However, this isn’t always the case.

When we’re constantly under stress, cortisol patterns become dysfunctional. We may feel tired all day, and are unable to shut off at night, or the cycle can reverse, making us feel tired and groggy for most of the day, and wired and awake at night.

The problem occurs when cortisol levels are high all the time, creating a host of problems including sleep disturbances.

This can have some serious implications on the body if allowed to go on for too long.

How Cortisol Affects The Body

A) Cortisol & The Stress Response

Nowadays the signals from our body telling us what’s happening in our environment are far more stimulating than in our prehistoric past.

Alert signals are everywhere. It could be a  tense disagreement with your partner, late night web browsing, tight work deadlines or that last-minute rush to the bus. It could also be the push notifications, advertisements, and messages we receive on a daily basis, each fighting for our attention.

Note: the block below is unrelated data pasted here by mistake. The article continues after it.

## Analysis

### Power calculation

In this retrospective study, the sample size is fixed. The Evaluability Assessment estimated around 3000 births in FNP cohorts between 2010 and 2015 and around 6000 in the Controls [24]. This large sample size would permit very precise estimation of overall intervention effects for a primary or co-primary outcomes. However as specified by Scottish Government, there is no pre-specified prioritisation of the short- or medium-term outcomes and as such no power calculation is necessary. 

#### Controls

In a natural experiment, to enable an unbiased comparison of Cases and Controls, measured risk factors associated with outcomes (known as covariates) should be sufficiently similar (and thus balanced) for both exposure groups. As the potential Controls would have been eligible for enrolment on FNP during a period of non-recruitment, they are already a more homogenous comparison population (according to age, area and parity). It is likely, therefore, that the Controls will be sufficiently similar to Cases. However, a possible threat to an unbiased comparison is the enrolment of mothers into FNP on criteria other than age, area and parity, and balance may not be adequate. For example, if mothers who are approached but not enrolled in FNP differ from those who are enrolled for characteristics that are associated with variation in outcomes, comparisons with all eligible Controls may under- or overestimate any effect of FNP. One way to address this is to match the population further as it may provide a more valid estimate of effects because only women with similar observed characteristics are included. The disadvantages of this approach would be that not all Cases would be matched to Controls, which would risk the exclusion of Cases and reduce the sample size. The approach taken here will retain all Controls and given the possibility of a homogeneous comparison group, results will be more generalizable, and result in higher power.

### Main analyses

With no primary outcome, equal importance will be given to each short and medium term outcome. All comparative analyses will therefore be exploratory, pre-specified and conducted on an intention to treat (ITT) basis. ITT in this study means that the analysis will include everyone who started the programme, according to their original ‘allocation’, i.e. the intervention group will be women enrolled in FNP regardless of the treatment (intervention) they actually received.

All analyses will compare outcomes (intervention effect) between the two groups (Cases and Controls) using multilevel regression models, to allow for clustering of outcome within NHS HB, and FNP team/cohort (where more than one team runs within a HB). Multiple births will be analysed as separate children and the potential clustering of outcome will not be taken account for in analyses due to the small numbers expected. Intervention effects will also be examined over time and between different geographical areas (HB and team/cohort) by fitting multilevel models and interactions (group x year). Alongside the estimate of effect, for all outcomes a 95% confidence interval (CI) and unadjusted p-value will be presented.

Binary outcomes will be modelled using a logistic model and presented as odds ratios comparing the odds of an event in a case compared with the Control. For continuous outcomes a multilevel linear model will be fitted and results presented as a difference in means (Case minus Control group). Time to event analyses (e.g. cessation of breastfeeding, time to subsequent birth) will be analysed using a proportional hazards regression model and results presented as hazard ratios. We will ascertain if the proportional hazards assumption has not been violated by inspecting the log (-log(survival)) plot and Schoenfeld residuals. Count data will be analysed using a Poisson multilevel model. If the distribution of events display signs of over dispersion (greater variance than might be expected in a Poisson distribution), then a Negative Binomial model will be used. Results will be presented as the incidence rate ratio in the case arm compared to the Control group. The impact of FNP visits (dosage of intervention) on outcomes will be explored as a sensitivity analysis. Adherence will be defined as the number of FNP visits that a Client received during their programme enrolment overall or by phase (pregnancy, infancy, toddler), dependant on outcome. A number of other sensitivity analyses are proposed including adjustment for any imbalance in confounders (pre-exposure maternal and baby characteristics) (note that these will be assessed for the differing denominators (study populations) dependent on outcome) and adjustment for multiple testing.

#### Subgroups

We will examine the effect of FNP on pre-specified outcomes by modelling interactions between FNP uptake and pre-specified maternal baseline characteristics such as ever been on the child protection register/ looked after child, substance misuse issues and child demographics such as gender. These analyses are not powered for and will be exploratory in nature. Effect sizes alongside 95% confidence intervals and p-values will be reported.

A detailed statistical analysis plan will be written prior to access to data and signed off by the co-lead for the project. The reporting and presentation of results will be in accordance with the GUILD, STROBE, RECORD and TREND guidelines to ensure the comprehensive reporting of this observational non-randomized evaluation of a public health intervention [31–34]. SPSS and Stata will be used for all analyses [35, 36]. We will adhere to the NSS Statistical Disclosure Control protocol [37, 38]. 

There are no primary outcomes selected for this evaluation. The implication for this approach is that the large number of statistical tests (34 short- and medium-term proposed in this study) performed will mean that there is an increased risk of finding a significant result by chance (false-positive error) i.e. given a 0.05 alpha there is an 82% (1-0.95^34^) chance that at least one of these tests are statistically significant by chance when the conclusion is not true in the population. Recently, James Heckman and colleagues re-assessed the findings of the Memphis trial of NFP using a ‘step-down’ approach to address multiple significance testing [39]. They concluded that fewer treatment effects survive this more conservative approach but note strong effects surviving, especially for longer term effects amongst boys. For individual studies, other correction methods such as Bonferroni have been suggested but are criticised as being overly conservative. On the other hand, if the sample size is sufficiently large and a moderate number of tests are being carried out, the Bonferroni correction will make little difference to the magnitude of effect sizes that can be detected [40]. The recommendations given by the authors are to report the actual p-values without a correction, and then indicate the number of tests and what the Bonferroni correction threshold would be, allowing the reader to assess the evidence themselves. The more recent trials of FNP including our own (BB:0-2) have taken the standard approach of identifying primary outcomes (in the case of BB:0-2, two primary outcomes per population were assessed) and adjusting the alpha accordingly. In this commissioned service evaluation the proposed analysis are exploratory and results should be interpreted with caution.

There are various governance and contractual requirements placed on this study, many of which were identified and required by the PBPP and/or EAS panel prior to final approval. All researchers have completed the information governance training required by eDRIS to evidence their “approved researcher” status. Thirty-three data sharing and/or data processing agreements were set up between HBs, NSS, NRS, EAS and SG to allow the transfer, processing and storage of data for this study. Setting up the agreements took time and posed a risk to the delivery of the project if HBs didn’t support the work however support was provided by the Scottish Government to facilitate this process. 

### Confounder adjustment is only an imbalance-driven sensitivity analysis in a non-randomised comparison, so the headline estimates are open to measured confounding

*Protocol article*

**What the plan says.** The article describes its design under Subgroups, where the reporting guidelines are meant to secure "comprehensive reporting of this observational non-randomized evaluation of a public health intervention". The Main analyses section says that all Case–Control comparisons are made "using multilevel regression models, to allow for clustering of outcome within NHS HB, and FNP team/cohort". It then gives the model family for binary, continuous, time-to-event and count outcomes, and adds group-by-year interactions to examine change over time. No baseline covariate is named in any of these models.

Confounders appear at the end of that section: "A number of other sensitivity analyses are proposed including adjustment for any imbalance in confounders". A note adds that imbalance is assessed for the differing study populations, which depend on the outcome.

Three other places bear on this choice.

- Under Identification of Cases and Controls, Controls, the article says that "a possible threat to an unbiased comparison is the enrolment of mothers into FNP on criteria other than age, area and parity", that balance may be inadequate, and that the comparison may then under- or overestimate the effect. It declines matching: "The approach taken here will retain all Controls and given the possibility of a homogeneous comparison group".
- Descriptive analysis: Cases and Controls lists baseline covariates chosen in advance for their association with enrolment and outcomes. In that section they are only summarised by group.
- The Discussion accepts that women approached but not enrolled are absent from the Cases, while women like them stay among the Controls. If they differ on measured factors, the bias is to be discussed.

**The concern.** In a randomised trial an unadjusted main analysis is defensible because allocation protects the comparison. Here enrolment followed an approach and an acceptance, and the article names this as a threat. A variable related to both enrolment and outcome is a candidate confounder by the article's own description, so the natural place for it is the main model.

All stress will trigger the fight or flight response involving cortisol.

Stress can be mental, emotional or physical and trigger our ‘fight or flight’ response.  

Stress Feels Productive at First, But Quickly Degrades

The release of cortisol from stress increases our heart rate and gets us going.  This can often feel productive – at least for a while.  Yet, in our constantly switched-on lives, our bodies become armed to respond to danger.

B) Cortisol and Digestive Function

As mentioned, cortisol also turns down any processes that aren’t immediately necessary for survival. This includes both digestive and immune function.

In a normal stress response, we have time after the fact to wind down and restore these systems, but people who are always under stress don’t get a chance to relax and repair.

With digestive function dialed down, the food in our stomach and intestines isn’t properly broken down. We become hungry and start to crave sugary junk foods as the body attempts to get the energy it needs from the diet.  

C) Cortisol & The Immune System

If our stress is short lived it can actually be of benefit to our immune system. It stops extra inflammation which in turn lets our immune system know we don’t need it right now. It essentially turns it down to an idle speed.